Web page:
Kevin Garnett has been all over Dwyane Wade.
If Dwyane Wade has the ball, there’s a decent chance Kevin Garnett has no idea where his man is. See, Garnett much doesn’t care where Joel Anthony roams or where Udonis Haslem may be floating. When Wade has the ball, Garnett doesn't just watch Wade, he mirrors his every movement, taking big defensive risks to remain constantly between Wade and the rim.
The effect has been dramatic. With Garnett on the court, not only are the Celtics much, much better, but Wade is shooting under 40 percent from the field and firing a greater percentage of his attempts from farther away from the rim.
When Garnett sits, Wade has hit a staggering 75 percent of his shots.
The Heat seem to know about this, and have tried to get Garnett to turn his focus elsewhere. But Garnett's not taking that bait.
After one Game 3 timeout, the Heat ran Garnett’s man, Shane Battier, along a baseline screen to the opposite corner. Surely he'd follow, right? If so, the Heat would finally find Wade space to attack Ray Allen off the dribble.
Nice try. As soon as Battier exited the paint, Garnett turned back to Wade, forcing the dynamic guard into an off-balance runner.
Against a player like Wade, the primary defender is important, but the real matchup is Wade vs. the second line of defense. When that second line has been Garnett, Wade tends to settle for tough step-backs and pull-ups.
Garnett’s stellar smarts on defense even allow him to snuff out most of the plays designed to feed Wade by proactively rotating to prevent Wade from even attempting a drive.
Wonder why Mario Chalmers is having such a great series? It’s in part because Garnett is so focused on Wade that he's out of place to protect the rim when Chalmers attacks off the dribble. The video suggests the Celtics have simply decided to concede some of those plays to stop Wade.
Yet it’s not like Wade can’t score against the Celtics. Keep in mind that he put up over 30 points per game on 51.5 percent shooting against Boston in the playoffs just a year ago.
What was different then? The Heat had Chris Bosh.
Heat Index's Tom Haberstroh explains how much Bosh’s presence has meant to Wade this postseason:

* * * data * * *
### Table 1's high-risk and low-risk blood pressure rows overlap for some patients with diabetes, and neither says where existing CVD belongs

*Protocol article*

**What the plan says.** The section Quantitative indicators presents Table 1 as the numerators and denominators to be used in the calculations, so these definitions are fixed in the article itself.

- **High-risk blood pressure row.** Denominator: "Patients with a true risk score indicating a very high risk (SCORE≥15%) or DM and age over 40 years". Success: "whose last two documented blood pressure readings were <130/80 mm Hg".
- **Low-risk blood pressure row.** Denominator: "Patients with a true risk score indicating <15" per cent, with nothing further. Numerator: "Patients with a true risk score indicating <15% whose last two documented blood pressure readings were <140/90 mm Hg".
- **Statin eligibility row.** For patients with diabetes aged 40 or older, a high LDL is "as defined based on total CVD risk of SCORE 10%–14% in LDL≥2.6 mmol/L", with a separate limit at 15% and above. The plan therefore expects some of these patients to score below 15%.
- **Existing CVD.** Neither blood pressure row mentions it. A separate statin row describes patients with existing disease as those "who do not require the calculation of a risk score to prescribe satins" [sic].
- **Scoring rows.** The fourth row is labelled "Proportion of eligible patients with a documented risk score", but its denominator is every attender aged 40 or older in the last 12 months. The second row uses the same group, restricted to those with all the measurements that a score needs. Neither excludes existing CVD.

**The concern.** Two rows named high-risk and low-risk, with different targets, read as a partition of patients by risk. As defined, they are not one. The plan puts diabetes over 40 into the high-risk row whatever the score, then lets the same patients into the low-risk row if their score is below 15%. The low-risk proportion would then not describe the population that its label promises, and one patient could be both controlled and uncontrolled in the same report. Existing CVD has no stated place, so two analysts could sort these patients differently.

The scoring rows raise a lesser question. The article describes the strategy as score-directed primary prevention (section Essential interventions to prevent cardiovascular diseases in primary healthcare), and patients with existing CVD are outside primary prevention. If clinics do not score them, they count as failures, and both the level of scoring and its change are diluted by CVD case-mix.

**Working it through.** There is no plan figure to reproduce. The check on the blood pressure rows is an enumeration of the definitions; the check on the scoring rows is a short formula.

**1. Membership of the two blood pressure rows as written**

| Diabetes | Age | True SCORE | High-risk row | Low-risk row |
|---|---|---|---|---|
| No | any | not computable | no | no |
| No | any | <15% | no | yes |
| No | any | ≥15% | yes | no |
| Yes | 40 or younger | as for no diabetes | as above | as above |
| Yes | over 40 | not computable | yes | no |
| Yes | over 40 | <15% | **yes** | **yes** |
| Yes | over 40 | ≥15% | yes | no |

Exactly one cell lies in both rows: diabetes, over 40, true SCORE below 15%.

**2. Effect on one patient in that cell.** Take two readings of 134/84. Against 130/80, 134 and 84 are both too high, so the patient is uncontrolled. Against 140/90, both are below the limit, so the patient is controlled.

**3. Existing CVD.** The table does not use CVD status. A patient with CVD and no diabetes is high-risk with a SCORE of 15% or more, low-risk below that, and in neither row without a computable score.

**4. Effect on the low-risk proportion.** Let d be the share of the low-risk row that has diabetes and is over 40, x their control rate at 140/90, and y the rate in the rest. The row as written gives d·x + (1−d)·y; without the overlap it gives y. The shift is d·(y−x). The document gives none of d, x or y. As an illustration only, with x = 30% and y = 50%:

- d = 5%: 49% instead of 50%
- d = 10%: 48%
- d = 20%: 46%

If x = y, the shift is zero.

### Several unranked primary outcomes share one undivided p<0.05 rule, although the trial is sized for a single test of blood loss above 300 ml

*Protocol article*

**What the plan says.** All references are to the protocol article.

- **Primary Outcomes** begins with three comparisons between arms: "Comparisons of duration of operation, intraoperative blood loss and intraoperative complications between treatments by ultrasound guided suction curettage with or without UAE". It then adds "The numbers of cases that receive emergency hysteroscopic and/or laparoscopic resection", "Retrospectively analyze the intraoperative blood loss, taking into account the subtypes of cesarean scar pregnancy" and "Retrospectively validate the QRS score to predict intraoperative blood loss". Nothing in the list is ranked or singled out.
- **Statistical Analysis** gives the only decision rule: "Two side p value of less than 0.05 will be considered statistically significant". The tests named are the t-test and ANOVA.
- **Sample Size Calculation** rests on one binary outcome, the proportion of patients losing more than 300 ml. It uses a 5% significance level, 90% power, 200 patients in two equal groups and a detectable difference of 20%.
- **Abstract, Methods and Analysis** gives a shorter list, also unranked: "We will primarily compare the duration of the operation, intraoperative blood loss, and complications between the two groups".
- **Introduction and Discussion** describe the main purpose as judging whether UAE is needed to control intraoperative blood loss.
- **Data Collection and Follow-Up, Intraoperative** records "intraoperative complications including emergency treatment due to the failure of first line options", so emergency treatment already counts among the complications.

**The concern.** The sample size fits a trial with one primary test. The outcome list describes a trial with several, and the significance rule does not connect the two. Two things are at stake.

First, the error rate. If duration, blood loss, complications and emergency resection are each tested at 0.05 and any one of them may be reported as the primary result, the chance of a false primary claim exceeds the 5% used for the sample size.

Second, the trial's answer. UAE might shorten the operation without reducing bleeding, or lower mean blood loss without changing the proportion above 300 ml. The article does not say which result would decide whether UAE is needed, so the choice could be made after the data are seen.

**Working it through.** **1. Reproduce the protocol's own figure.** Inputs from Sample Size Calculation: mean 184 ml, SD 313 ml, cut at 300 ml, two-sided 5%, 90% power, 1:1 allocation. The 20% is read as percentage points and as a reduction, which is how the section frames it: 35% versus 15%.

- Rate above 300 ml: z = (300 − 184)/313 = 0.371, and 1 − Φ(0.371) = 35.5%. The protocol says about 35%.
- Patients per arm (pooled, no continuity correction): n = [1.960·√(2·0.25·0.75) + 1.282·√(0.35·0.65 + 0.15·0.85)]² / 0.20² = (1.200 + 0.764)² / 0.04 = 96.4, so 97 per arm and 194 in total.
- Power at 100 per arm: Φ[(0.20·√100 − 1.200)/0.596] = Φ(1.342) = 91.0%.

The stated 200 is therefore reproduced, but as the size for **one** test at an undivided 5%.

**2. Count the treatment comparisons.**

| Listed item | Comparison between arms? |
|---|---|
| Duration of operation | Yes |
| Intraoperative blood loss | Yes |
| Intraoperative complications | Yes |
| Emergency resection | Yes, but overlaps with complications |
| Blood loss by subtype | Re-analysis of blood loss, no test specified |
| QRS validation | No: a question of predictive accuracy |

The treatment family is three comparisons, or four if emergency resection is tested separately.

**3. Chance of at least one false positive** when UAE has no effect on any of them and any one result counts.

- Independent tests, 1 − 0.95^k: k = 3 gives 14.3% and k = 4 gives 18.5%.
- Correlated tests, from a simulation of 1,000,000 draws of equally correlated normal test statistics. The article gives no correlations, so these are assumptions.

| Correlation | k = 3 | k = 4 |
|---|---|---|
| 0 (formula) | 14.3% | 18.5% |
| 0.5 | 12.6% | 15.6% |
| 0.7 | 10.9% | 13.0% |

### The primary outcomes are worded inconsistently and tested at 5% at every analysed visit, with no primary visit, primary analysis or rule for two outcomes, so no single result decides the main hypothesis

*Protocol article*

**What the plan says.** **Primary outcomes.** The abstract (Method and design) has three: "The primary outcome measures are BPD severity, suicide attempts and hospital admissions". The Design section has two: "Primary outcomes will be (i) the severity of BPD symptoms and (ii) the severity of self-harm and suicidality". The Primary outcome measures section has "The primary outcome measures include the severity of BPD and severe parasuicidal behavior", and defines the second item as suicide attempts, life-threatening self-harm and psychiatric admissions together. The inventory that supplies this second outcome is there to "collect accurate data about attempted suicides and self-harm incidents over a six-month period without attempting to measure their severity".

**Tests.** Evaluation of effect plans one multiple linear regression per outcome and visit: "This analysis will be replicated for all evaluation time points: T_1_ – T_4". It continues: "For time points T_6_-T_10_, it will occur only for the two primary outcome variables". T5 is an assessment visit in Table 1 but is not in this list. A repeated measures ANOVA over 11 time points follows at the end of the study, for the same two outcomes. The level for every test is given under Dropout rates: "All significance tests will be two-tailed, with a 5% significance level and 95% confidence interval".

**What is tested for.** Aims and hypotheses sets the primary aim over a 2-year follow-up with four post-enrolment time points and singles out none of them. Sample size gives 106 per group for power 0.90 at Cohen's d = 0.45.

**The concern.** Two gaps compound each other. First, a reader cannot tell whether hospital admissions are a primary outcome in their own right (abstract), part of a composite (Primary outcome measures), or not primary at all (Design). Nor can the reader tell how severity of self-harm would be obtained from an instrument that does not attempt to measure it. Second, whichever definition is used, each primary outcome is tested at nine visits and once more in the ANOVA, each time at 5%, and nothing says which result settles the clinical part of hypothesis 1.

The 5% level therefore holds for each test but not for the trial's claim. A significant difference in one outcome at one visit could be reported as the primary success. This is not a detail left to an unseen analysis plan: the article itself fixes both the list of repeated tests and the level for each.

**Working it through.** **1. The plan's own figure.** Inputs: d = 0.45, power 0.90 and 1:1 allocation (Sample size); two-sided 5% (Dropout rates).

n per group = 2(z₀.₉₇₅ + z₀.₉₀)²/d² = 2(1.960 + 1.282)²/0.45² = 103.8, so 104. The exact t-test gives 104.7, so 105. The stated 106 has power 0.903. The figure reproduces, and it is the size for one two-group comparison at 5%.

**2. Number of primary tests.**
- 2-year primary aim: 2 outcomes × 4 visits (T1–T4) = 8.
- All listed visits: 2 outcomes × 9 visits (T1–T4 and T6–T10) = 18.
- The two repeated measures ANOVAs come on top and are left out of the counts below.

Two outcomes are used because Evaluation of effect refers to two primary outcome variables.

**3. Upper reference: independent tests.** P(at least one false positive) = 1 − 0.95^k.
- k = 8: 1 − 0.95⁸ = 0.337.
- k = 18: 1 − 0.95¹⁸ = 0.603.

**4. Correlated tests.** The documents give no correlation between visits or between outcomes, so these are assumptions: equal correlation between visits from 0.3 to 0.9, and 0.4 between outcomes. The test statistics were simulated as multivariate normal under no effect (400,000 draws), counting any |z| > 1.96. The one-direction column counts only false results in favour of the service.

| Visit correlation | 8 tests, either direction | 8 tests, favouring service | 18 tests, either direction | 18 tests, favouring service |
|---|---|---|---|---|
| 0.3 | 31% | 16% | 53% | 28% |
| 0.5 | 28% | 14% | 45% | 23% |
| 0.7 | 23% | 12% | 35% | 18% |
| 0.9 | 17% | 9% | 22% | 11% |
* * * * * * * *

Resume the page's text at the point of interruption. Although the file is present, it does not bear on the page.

Looking at his numbers in NBA.com's stats tool, we find that 56 percent of Wade's shots come inside the paint when Bosh is on the floor in the playoffs, and he's making those shots at a scorching 76 percent clip. When Bosh has sat, those numbers tumble; only 51 percent of his shots come in the paint, and his conversion rate plummets to 61 percent.
After checking the footage from last year’s Heat-Celtics series, Haberstroh's research makes perfect sense. The tape shows plenty of great defensive play from Kevin Garnett, but it also shows him out on the wing, denying Chris Bosh the ball 20 feet from the rim. On one 2011 possession, Bosh feeds Wade in the post, where he has an obvious mismatch on Ray Allen. Instead of crashing down to help, as he certainly would were he guarding Haslem or Anthony, Garnett stays attached to Bosh and watches as Wade bullies Allen for an easy bucket -- something Wade hasn't seen many of in this series.
Since the second round, the Heat have learned to get by without Bosh reasonably well -- namely by relying on LeBron James and Wade to dominate not only their individual matchups, but to reign at the rim, too. That’s what happened against Indiana: once the two phenoms figured out how to attack Hibbert the series was pretty much settled.
Going against Garnett has proven more difficult. The Big Ticket remains an elite defender at the rim, and his feet and instincts are still quick enough to close down driving angles before Wade or James can even make a move to the hoop. So what makes Bosh so important against Boston is that unlike Haslem, Battier or Anthony, who can be neutralized by a hard rotation from another defender, Bosh will dominate any Celtic other than Garnett. His gravitational pull clears the lane for Wade.
As Doc Rivers told Tom Haberstroh for ESPN Boston it's much harder to just gang up on Wade and James:
“His shot and his ability to make shots will help them,” Rivers said of Bosh. “The difference is that because he’s a 7-footer, we’re going to do the same rotations, but when you rotate out to a 7-footer and the defender is not another 7-footer, it’s not going to affect their shot. With Bosh he’s going to get the shot off.”
Bosh is also a decision-maker in the Heat offense. When he rolls to the middle of the court, he has the skill and savvy to knock down the shot, take a dribble and finish at the rim, or pass off the move. It hardly needs mentioning that these are plays not commonly associated with Joel Anthony, who has trouble simply catching and powering up to finish at the rim.
Boston can’t abandon Bosh in space, in fact quite the opposite, and that makes defending Wade and James far more complicated than simply deploying Garnett for what is in effect a nearly constant soft double-team.
It's unclear whether Bosh will be healthy enough to make an impact in this series at all, let alone in Game 5. But the conference finals have vividly illustrated why Heat players and coaches call Chris Bosh their most important player -- his mere presence makes two of the best players in the world far more effective.